The internet is now so complicated, the traffic is now so enormous and fast-moving, that at AT&T and other companies that manage the internet, much of that management is automated. The network uses artificial intelligence to improve efficiency; it reroutes around backups and outages. All this is watched over by network engineers, but adjusted more quickly than human beings would be able to keep up with in most circumstances.
The network isn’t typically programmed to reroute traffic for small neighborhood outages, though—partly because so few users are involved, partly because that last-mile part of the network doesn’t have much flexibility.
The pandemic is changing that.
When this particular local outage happened at midday, Graham said, “I got a message from one of our sales reps.” The neighborhood is home to a huge concentration of employees from one of the five largest banks in the U.S.—hundreds of at-home users who couldn’t connect. It would normally take a couple of hours for an AT&T tech to get to the right central office and swap out the bad circuit board. And on a typical weekday, with maybe 120 people at home in that neighborhood, AT&T would consider that a reasonable pace of repair.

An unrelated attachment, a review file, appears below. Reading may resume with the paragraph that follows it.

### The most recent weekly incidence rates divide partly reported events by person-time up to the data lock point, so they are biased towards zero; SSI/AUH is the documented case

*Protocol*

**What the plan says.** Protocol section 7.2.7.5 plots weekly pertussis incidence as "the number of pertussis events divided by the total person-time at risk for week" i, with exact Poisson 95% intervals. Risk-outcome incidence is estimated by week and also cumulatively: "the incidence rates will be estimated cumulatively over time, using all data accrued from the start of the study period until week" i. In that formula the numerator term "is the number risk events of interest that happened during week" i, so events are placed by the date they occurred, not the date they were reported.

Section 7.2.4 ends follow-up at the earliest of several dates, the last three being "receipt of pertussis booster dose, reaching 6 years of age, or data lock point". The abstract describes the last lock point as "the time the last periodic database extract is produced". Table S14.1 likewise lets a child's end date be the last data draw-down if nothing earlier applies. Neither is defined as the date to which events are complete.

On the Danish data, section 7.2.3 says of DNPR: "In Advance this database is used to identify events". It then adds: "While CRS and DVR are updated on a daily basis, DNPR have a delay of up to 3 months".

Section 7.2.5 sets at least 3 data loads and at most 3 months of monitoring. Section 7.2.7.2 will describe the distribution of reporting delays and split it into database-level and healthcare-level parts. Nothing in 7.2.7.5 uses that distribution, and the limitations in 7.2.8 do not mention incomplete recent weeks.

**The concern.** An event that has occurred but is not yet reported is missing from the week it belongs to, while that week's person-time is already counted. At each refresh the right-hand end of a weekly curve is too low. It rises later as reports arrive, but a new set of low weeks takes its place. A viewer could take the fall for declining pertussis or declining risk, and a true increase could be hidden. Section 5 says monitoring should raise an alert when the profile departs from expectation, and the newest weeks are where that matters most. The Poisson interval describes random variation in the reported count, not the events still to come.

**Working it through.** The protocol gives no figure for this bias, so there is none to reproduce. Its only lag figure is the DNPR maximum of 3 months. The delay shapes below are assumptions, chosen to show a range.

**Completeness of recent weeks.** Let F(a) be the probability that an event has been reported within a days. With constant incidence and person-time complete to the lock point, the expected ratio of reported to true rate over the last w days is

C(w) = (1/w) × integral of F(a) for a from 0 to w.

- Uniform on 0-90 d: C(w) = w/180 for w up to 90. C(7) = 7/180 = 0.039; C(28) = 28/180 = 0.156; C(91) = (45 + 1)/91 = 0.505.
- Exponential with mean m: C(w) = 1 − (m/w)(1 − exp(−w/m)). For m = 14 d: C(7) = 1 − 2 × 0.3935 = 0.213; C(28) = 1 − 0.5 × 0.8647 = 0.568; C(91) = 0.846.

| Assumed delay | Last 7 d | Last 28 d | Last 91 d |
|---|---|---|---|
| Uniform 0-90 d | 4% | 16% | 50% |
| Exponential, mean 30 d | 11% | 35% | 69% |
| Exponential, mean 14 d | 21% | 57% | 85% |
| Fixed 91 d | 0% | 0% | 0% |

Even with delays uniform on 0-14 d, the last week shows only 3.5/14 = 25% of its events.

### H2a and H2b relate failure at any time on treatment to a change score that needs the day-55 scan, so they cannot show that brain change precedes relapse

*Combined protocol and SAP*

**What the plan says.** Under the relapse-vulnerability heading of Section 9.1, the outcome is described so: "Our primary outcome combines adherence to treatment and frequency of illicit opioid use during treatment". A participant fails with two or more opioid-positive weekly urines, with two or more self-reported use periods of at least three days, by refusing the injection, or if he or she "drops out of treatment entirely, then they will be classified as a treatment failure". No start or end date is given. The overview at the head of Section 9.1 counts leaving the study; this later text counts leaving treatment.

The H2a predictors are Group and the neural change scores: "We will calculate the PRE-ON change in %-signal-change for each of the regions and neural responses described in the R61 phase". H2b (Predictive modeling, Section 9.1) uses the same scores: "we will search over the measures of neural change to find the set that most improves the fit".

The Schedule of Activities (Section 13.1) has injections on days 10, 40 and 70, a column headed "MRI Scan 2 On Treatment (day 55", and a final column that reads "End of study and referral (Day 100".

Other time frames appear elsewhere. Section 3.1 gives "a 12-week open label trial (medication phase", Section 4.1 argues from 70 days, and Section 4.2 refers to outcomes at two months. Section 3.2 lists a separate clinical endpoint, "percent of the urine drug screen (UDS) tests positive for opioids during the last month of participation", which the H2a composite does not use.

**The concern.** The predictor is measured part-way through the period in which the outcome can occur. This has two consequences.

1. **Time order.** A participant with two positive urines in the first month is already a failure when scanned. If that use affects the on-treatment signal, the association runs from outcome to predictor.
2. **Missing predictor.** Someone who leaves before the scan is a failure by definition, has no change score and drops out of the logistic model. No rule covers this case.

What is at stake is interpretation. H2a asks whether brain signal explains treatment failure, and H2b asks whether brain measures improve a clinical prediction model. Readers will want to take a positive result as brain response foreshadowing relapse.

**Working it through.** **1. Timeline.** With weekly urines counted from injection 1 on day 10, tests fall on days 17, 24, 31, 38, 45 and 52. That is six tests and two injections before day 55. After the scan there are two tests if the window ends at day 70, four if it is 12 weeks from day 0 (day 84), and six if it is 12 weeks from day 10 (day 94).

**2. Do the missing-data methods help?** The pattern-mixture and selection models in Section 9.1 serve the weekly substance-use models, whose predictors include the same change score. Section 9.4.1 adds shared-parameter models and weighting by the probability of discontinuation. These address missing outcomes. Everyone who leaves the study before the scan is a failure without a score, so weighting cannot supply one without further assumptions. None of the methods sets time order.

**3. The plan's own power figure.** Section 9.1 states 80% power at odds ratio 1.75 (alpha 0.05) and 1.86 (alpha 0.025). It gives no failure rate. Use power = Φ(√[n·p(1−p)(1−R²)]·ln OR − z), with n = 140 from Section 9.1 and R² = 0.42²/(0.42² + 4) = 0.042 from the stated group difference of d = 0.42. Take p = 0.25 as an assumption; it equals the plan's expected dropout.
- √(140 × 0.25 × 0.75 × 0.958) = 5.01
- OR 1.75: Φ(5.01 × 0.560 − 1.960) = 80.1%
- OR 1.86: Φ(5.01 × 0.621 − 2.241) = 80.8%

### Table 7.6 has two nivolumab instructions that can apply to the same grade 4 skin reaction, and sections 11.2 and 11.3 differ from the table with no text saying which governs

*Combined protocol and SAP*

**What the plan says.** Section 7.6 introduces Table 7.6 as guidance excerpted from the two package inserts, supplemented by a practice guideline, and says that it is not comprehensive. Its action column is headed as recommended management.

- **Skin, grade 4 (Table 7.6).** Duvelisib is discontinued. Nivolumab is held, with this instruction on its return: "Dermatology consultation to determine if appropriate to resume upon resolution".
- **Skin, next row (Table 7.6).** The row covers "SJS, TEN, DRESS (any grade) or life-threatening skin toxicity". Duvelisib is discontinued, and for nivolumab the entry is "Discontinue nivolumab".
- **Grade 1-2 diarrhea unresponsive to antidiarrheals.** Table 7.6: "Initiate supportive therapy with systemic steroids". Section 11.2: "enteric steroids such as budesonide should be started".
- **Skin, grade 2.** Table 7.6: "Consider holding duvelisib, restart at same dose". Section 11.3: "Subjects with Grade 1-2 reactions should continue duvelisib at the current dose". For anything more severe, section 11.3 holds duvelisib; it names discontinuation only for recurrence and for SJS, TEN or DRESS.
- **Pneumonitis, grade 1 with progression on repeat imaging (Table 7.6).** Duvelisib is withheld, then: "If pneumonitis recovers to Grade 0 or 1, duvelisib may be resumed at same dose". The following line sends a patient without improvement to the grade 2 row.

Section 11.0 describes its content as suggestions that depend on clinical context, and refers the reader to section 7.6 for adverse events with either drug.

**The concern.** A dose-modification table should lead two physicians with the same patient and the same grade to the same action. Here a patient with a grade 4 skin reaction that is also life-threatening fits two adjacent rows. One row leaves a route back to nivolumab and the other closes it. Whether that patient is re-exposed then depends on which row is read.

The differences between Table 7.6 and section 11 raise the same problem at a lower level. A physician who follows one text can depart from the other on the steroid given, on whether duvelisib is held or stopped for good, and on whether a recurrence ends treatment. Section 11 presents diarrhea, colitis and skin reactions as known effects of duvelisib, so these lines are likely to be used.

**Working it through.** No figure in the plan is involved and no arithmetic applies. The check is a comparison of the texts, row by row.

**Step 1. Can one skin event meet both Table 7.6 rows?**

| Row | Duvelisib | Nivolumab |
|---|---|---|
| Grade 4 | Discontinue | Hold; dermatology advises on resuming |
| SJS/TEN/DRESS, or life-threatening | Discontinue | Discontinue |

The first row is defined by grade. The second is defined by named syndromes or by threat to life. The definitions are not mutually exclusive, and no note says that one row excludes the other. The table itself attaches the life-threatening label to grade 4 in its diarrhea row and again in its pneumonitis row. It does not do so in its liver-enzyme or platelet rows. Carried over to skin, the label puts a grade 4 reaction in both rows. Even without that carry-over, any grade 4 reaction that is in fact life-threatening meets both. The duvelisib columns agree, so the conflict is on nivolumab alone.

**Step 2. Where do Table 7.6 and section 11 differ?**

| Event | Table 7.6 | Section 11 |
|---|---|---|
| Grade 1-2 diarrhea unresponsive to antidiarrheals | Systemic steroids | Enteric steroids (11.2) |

“But now that’s a bigger deal,” Graham said. It was, in essence, a virtual bank office building with hundreds of people who couldn’t do their jobs. “We wouldn’t take an outage like that and try to reroute it normally.” But in this case, she and her team were able to find a way to do that, so internet service was restored before the actual physical repair could be made.
The surge in traffic, on the internet as a whole and on AT&T’s part of the network, is extraordinary in a way that the phrase 20 percent increase doesn’t quite capture. AT&T’s network is carrying an extra 71 petabytes of data every day. How much is 71 petabytes? One comparison: Back at the end of 2014, AT&T’s total network traffic was 56 petabytes a day; in just a few weeks, AT&T has accommodated more new traffic every day than its total daily traffic six years ago. (During the pandemic, the AT&T network has been carrying about 426 petabytes a day—one petabyte is 1 million gigabytes.)